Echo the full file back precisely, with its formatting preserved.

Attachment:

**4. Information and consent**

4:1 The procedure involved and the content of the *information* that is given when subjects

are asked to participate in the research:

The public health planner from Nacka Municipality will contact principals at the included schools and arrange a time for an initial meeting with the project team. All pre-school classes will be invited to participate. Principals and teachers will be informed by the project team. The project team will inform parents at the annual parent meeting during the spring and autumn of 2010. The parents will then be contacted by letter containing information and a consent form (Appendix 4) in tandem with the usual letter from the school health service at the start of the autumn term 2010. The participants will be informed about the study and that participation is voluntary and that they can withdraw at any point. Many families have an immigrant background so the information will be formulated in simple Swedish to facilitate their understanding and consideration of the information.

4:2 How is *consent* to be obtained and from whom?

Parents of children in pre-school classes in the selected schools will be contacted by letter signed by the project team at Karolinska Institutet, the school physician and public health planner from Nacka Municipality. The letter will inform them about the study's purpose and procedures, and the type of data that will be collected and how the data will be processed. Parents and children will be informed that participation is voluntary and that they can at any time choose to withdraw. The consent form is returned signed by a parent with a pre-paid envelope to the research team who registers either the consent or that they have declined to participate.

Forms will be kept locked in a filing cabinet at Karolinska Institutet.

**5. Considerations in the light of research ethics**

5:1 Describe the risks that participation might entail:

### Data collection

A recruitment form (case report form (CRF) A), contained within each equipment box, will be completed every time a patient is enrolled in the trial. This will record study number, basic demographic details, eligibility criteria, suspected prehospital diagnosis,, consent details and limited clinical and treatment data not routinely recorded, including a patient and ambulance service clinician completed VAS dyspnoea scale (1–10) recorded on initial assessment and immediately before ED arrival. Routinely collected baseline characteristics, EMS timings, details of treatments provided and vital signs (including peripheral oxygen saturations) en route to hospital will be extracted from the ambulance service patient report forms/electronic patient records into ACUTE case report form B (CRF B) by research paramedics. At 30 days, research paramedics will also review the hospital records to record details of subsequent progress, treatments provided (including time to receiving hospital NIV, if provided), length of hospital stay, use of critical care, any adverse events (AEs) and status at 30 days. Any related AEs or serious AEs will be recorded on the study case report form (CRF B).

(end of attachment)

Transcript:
**4. Information and consent**

4:1 The procedure involved and the content of the *information* that is given when subjects

are asked to participate in the research:

The public health planner from Nacka Municipality will contact principals at the included schools and arrange a time for an initial meeting with the project team. All pre-school classes will be invited to participate. Principals and teachers will be informed by the project team. The project team will inform parents at the annual parent meeting during the spring and autumn of 2010. The parents will then be contacted by letter containing information and a consent form (Appendix 4) in tandem with the usual letter from the school health service at the start of the autumn term 2010. The participants will be informed about the study and that participation is voluntary and that they can withdraw at any point. Many families have an immigrant background so the information will be formulated in simple Swedish to facilitate their understanding and consideration of the information.

4:2 How is *consent* to be obtained and from whom?

Parents of children in pre-school classes in the selected schools will be contacted by letter signed by the project team at Karolinska Institutet, the school physician and public health planner from Nacka Municipality. The letter will inform them about the study's purpose and procedures, and the type of data that will be collected and how the data will be processed. Parents and children will be informed that participation is voluntary and that they can at any time choose to withdraw. The consent form is returned signed by a parent with a pre-paid envelope to the research team who registers either the consent or that they have declined to participate.

Forms will be kept locked in a filing cabinet at Karolinska Institutet.

**5. Considerations in the light of research ethics**

5:1 Describe the risks that participation might entail:

### Data collection

A recruitment form (case report form (CRF) A), contained within each equipment box, will be completed every time a patient is enrolled in the trial. This will record study number, basic demographic details, eligibility criteria, suspected prehospital diagnosis,, consent details and limited clinical and treatment data not routinely recorded, including a patient and ambulance service clinician completed VAS dyspnoea scale (1–10) recorded on initial assessment and immediately before ED arrival. Routinely collected baseline characteristics, EMS timings, details of treatments provided and vital signs (including peripheral oxygen saturations) en route to hospital will be extracted from the ambulance service patient report forms/electronic patient records into ACUTE case report form B (CRF B) by research paramedics. At 30 days, research paramedics will also review the hospital records to record details of subsequent progress, treatments provided (including time to receiving hospital NIV, if provided), length of hospital stay, use of critical care, any adverse events (AEs) and status at 30 days. Any related AEs or serious AEs will be recorded on the study case report form (CRF B).